New Livestock Waters Aren’t Always Good On Western Public Lands

The most popular argument ranchers like use to defend their use of Western public lands is that the livestock watering sites they install and maintain are vital for the survival of local wildlife. I’ve even had ranchers tell me there was hardly any wildlife in Arizona before ranchers arrived and “improved” the land, which is ridiculous (Davis 1973).

“Water is life,” is their favorite talking point, as if more surface water is all that wildlife populations need to thrive. But numerous studies have shown that it’s the amount and quality of suitable habitat that has the most influence upon wildlife populations. Surface water is only one component of habitat, and many of the arid West’s wildlife species are adapted to its scarcity. Arizona Game & Fish Department (AGFD) research, for example, showed that Gambel’s quail (Callipepla gambelli) don’t need surface water, and the quantity and quality of the forage they used was the most important limiting factor on quail populations (Gallizioli 1961).

And another study conducted in Arizona’s Sonoran Desert  (Krausman 1995) looked at desert mule deer and bighorn sheep populations in the area of the Central Arizona Project canal before and after its construction. They found that, “additional water was not important to the deer or sheep populations.” And a more recent study of mule deer distribution in arid environments (Marshall 2006) found that, “Water in the absence of forage and cover likely will not create mule deer habitat, but forage and cover in the absence of water may provide deer habitat.”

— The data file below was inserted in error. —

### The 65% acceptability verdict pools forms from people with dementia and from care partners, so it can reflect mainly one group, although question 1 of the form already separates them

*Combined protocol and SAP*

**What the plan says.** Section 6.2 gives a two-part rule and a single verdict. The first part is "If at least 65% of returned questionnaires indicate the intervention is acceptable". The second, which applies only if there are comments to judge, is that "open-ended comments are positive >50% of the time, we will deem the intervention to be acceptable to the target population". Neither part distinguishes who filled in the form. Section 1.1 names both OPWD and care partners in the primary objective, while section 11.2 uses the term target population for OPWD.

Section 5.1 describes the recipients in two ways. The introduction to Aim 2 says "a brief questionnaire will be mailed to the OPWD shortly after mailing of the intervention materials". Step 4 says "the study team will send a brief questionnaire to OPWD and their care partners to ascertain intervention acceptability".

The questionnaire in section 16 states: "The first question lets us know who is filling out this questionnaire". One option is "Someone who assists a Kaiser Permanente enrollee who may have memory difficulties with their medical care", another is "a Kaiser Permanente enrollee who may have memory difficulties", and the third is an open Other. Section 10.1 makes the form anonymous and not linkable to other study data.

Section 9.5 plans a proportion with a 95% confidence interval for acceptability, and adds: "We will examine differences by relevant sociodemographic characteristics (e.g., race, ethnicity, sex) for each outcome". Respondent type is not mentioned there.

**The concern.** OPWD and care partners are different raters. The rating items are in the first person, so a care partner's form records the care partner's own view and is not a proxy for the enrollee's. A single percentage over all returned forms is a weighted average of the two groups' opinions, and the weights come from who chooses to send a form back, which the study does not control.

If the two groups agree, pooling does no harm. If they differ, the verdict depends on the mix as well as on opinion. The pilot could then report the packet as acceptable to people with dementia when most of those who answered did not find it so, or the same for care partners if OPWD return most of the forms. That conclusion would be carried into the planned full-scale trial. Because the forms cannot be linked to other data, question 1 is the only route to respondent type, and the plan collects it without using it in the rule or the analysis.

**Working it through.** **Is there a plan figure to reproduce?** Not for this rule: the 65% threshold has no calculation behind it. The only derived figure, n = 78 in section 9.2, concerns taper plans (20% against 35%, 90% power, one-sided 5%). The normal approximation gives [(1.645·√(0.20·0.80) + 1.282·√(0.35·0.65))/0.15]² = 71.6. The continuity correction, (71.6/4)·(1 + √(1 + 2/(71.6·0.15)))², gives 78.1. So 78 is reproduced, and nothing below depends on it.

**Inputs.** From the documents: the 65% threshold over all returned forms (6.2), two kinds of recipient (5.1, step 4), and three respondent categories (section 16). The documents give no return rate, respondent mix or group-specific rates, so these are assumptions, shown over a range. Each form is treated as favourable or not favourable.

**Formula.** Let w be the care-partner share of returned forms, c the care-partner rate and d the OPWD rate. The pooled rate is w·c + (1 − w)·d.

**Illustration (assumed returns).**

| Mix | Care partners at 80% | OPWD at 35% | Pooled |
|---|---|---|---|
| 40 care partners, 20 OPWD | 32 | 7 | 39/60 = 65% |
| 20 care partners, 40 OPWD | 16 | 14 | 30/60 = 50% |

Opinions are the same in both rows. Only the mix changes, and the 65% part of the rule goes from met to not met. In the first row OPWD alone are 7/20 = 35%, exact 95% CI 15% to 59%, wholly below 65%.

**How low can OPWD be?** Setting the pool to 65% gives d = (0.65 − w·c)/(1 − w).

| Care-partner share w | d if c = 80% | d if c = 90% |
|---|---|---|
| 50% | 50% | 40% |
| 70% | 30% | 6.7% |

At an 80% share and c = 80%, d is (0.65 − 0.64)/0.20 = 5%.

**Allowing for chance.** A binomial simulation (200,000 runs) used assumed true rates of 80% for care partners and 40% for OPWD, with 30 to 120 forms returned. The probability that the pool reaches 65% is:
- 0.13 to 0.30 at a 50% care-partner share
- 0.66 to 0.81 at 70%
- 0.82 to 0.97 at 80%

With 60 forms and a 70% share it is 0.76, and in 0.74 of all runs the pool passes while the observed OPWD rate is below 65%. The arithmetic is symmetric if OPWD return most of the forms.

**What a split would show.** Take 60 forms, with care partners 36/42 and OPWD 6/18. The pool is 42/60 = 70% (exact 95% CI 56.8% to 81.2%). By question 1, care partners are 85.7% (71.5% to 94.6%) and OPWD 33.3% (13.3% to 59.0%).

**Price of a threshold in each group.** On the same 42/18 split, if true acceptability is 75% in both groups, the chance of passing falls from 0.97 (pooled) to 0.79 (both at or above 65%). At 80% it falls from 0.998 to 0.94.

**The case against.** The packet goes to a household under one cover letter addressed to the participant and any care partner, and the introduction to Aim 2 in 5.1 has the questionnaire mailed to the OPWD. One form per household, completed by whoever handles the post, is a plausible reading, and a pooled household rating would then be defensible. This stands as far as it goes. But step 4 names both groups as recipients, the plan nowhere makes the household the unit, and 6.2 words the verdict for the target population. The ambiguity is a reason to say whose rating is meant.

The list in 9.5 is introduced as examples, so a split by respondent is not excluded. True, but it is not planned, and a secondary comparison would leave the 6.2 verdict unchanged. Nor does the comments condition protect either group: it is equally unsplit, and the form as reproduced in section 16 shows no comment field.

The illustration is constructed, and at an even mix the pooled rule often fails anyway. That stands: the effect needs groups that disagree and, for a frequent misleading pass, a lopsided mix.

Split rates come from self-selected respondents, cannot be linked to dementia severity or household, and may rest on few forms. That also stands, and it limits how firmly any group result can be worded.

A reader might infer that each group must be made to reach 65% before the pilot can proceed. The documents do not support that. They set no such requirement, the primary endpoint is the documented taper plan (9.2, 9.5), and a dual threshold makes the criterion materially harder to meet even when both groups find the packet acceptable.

In fact, installing livestock waters in desert areas might be the most destructive place to put them. That’s because they allow more cattle to stay on the land longer during the hot summers and frequent droughts. After the cattle practically denude the desert of its limited number of herbaceous plants, which they prefer to eat, they must resort to eating brush, mesquite seed pods, and low-hanging tree branches to try and avoid starvation (Smith 1993). In fact, research (Rosiere 1975) has shown that cattle grazing the Southwest’s deserts don’t get more than 50% of their forage from perennial desert grasses. This means that desert mule deer, which prefer woody plants, must compete with cattle for browse, especially during hot times. Furthermore, the local herbaceous vegetation can eventually be extirpated because most of it gets eaten before it can produce seeds. (That’s why you rarely see spring wildflowers in desert areas that are regularly grazed.)

Even long-time proponents of livestock waters question their effectiveness in desert areas (Brown 1997; Krausman 1997). For instance, a review of the Arizona Game & Fish Department (AGFD) desert bighorn sheep water development program (Broyles 1995) conducted in the Cabeza Prieta National Wildlife Refuge concluded, “It has not been shown that these developments are necessary, beneficial, or without harmful side effects.”

Many wildlife species will travel further than cattle to reach water (Krausman 1996), and they know where the local seeps, springs, and perennial stream stretches are located. A study conducted in southern New Mexico (Burkett 1994) compared wildlife populations at 20 sites that had man-made waters with the same number of similar sites lacking permanent surface water. They found that, “definitive effects of artificial water sources on native wildlife species were not detectable.” Some new livestock waters can force wildlife to have to travel even more. Elk and deer, for example, prefer to move out of areas when cattle are present (Wallace 1987).

The usual intent of constructing new livestock waters in upland areas is to help improve livestock distribution. The idea is to spread the cattle out more evenly and give them access to more forage. It can help frequently used areas recover from overgrazing, but it can also create competition with wildlife for limited forage in areas that were little used by livestock (McAuliffe 1997). This is especially true if the new waters also allow for increased cattle numbers, which is often the case. It’s typically claimed that proposed range water projects won’t result in any increases in permitted livestock numbers on public lands. But actual livestock numbers are often significantly below permitted numbers, so in those situations real cattle numbers can be easily increased.